By Ben Velderman
WASHINGTON, D.C. – At long last, K-12 reformers are getting to the root of things.
A collection of state education leaders – known as the Council of Chief State School Officers (CCSSO) – says it’s time for states to turn a critical eye toward how their teachers are being trained in college, reports DiverseEducation.com.
On Monday, the CCSSO issued a 38-page report detailing ways teacher prep programs could be improved. The group’s recommendations include implementing “highly selective admissions and exit criteria that includes mastery of content”; issuing performance ratings for each teacher college; and closing teacher colleges that “continually receive the lowest rating.”
“You can no longer have a poorly delivered program that is delivering outcomes for students that are inferior,” retiring CCSSO Executive Director Gene Wilhoit said during a media briefing. “The worst thing you can do is ask a person to enter a profession, poorly prepare them and then blame them (for failure).”
“So far, 25 states have signed on to the reform action, led by the CCSSO Task Force on Educator Preparation and Entry into the Profession,” DiverseEducation.com reports.
This isn’t the first time the idea of revamping teacher training programs has been suggested. The U.S. Department of Education is expected to issue a report in early 2013 that identifies which of the nation’s teacher prep programs are strong and which ones aren’t, according to the news site.
Even the American Federation of Teachers has gotten into the act with its suggestion that incoming teachers be required to pass an exam, similar to the bar exam fledgling lawyers must pass, before entering the classroom.
This scrutiny of the nation’s teacher prep programs is long overdue.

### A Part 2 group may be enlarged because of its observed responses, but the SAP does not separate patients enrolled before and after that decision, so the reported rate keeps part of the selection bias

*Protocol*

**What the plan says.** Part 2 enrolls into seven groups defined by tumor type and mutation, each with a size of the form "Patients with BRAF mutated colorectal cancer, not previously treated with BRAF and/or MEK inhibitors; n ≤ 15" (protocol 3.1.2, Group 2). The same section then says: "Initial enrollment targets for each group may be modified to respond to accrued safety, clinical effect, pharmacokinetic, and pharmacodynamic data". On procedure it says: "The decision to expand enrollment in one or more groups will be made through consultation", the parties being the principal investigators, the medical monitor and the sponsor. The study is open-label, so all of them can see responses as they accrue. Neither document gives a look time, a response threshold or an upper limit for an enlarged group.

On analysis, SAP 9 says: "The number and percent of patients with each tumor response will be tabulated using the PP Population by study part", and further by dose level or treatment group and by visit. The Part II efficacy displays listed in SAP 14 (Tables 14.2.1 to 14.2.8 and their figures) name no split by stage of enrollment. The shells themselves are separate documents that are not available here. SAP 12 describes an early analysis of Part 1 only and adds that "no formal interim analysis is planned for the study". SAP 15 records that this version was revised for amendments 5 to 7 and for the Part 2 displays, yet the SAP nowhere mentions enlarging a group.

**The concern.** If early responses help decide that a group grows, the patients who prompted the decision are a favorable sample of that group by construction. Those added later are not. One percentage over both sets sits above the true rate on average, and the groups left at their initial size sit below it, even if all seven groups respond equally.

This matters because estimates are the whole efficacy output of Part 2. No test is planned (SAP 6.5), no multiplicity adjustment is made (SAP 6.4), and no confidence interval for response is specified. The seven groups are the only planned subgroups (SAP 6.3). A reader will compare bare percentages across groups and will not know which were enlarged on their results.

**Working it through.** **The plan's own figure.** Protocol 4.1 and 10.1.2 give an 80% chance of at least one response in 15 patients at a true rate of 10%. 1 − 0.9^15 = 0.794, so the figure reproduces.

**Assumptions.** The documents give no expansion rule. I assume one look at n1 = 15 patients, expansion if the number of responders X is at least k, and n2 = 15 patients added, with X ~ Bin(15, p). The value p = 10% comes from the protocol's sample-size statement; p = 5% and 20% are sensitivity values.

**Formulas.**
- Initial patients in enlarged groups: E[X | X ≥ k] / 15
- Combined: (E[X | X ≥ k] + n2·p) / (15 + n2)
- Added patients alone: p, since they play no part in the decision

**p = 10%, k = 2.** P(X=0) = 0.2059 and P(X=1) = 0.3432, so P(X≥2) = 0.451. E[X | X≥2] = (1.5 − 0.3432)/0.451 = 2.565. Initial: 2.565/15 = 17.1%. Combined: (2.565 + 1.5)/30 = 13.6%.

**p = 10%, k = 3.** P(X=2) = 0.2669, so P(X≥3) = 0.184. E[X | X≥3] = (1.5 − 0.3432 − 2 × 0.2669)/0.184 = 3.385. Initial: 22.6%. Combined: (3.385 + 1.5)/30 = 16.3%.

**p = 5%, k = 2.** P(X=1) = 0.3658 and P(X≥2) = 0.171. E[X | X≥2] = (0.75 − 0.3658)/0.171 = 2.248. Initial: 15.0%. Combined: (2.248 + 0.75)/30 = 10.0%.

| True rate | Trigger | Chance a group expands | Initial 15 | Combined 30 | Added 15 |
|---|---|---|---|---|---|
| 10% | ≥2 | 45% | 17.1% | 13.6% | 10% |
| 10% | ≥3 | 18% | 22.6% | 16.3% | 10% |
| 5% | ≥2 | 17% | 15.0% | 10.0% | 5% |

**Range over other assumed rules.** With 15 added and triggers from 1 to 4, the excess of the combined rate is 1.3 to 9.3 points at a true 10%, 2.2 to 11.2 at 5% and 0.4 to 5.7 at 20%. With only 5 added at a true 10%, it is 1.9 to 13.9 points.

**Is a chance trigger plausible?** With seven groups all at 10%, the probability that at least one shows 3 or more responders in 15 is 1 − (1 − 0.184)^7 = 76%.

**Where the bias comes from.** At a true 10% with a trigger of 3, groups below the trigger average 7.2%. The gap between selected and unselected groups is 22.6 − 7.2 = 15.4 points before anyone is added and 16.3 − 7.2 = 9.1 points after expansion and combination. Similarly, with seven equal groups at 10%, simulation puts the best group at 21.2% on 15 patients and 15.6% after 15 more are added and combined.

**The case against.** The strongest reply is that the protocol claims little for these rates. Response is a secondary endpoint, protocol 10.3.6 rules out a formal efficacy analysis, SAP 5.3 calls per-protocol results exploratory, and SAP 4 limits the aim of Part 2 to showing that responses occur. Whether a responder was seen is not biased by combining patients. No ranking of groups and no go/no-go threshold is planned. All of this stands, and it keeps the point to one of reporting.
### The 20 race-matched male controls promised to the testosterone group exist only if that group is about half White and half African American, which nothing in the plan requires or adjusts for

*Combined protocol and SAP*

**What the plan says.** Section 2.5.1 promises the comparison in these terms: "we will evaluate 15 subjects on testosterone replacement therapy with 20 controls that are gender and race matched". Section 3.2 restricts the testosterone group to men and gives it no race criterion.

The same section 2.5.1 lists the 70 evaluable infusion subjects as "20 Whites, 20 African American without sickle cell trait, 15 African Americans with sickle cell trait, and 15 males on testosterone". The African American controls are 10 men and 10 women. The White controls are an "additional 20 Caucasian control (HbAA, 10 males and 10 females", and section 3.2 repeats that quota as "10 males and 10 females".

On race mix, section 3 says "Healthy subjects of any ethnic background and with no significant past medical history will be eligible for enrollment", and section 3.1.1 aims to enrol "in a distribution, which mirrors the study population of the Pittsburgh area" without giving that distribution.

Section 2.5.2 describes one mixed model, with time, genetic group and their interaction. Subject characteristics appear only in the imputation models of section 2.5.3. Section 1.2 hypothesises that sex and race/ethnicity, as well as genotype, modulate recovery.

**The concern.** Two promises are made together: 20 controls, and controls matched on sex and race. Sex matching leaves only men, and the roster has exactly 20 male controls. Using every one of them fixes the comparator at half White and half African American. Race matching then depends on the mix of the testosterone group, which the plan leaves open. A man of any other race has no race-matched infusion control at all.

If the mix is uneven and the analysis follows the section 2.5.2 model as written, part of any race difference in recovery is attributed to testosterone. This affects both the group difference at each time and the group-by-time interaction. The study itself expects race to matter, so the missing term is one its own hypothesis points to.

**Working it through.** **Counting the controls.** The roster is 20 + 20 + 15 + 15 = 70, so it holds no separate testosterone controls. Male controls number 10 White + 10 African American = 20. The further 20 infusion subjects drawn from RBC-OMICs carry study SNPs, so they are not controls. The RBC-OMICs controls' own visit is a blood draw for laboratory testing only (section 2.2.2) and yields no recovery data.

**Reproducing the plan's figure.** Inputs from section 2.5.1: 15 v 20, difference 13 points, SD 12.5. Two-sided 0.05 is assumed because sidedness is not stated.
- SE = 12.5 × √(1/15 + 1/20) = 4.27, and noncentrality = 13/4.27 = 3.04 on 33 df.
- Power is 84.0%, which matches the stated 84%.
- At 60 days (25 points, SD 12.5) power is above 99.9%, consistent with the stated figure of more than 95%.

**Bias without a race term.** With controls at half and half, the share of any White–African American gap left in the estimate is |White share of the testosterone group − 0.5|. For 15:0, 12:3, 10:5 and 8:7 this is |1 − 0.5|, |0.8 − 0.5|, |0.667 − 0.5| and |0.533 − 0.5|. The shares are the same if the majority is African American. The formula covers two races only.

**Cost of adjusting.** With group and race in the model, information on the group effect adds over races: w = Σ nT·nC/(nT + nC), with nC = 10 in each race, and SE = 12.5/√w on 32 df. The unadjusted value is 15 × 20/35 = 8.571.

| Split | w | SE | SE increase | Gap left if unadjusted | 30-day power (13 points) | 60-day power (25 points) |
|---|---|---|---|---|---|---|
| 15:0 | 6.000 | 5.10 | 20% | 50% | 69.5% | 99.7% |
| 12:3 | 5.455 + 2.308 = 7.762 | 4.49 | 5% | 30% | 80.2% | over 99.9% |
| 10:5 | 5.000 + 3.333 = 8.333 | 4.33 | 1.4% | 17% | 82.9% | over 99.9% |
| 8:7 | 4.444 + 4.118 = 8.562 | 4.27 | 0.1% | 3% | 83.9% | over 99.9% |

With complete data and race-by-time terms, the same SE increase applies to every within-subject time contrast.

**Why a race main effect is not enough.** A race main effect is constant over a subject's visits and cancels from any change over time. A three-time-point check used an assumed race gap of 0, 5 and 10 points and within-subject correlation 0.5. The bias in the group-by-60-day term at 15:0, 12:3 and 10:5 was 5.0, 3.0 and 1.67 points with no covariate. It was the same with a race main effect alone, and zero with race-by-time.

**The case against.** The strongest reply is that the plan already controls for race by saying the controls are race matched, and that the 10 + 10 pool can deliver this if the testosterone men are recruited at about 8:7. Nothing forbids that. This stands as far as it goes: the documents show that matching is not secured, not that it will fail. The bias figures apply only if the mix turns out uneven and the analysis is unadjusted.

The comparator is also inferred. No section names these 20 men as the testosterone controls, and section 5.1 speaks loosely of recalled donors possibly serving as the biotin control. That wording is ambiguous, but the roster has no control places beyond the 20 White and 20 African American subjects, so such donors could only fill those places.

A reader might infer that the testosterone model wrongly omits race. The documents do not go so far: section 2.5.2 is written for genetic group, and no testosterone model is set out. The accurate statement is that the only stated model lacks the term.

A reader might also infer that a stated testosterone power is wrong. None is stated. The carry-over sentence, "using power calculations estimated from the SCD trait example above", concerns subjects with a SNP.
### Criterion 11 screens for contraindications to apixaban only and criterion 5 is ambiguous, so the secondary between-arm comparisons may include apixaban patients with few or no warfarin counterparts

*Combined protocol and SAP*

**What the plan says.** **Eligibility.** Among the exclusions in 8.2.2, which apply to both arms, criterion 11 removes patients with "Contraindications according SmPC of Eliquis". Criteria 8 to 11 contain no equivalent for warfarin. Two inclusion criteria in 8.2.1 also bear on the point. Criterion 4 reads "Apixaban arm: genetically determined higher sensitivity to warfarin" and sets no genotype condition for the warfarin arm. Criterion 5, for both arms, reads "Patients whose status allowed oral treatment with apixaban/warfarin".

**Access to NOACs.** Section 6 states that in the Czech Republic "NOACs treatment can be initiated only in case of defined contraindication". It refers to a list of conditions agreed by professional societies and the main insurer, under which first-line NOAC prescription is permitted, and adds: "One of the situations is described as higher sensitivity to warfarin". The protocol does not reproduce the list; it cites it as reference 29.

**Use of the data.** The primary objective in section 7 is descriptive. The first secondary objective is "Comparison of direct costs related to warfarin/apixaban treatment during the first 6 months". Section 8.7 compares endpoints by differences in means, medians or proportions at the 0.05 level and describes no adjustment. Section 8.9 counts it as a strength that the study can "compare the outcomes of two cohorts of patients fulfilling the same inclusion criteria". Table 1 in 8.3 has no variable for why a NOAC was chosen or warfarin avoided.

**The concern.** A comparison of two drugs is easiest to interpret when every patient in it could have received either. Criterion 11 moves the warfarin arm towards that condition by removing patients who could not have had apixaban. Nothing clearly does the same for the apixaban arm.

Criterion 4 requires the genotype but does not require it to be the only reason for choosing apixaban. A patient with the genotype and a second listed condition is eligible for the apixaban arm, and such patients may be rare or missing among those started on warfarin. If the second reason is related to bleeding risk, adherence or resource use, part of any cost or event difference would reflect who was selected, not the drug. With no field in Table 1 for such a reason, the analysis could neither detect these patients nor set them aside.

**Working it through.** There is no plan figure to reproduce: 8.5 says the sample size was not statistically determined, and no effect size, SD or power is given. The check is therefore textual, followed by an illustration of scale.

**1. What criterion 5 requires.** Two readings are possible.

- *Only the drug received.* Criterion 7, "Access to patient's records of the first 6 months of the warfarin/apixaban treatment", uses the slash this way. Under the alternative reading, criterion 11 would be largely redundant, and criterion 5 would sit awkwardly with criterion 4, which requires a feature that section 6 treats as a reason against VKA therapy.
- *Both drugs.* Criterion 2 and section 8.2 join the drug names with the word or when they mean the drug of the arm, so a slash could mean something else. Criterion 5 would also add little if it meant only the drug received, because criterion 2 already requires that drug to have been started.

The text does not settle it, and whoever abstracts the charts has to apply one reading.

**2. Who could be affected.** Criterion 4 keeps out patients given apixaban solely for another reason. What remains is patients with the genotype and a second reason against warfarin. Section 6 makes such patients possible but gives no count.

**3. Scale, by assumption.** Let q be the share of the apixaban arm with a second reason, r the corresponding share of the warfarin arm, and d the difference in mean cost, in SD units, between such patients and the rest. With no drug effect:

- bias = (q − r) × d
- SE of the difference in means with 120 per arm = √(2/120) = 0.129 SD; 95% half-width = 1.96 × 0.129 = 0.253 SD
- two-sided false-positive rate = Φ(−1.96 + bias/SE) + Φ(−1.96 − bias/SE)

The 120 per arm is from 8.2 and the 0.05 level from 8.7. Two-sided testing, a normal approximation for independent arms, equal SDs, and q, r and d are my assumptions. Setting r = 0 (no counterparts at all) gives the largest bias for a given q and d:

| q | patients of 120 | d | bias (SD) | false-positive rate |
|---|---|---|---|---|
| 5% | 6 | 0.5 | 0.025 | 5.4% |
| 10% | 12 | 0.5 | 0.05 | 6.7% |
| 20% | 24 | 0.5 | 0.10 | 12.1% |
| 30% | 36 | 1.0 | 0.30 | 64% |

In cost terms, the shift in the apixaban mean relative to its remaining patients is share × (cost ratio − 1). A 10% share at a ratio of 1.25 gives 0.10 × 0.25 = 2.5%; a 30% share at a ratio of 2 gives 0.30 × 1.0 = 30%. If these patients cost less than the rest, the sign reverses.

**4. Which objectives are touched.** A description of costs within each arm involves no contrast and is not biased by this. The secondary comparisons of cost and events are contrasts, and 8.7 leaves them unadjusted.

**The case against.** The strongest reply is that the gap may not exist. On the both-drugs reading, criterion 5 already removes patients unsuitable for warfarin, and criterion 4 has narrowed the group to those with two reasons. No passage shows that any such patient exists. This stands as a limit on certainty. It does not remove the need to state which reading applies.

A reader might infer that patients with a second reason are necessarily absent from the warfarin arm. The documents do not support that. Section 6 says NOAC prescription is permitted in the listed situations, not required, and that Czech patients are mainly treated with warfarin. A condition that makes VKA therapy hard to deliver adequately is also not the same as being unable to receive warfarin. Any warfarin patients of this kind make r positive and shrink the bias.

For decades, America’s teacher colleges have been drawing applicants from the bottom third of the college pool. And worse than who’s being allowed into the teacher prep programs are the people who lead them.
For example, unconvicted domestic terrorist Bill Ayers served for more than a decade as a “Distinguished Professor of Education” for the University of Illinois at Chicago, one of the most influential universities in the nation.
Ayers is a political radical who believes the purpose of education is to advance “social justice,” which is a fancy way of saying that teachers must indoctrinate their students into the Marxist political movement.
He recently told a gathering of New York City educators, “Our job is movement building.”
If Ayers’ far-left lunacy was limited to Chicago, it might not be quite so damaging. But in reality, Ayers is a well-respected figure in education circles and is an oft-published author whose work is used to train beginning teachers across this land.
It can be no coincidence that as America’s young educators have focused on promoting “social justice” that student learning has flat-lined or regressed.
It’s high time our education leaders throw a spotlight on the nonsense that’s passing as teacher training. The CCSSO report is an encouraging development, but reformers should temper their enthusiasm. Some of the organizations supporting the CCSSO also happen to be some of the biggest supporters of bringing left-wing hooey into the classroom, including the National Education Association and the aforementioned AFT.
Still, it’s encouraging to know that K-12 reform is finally aimed at the root of the problem.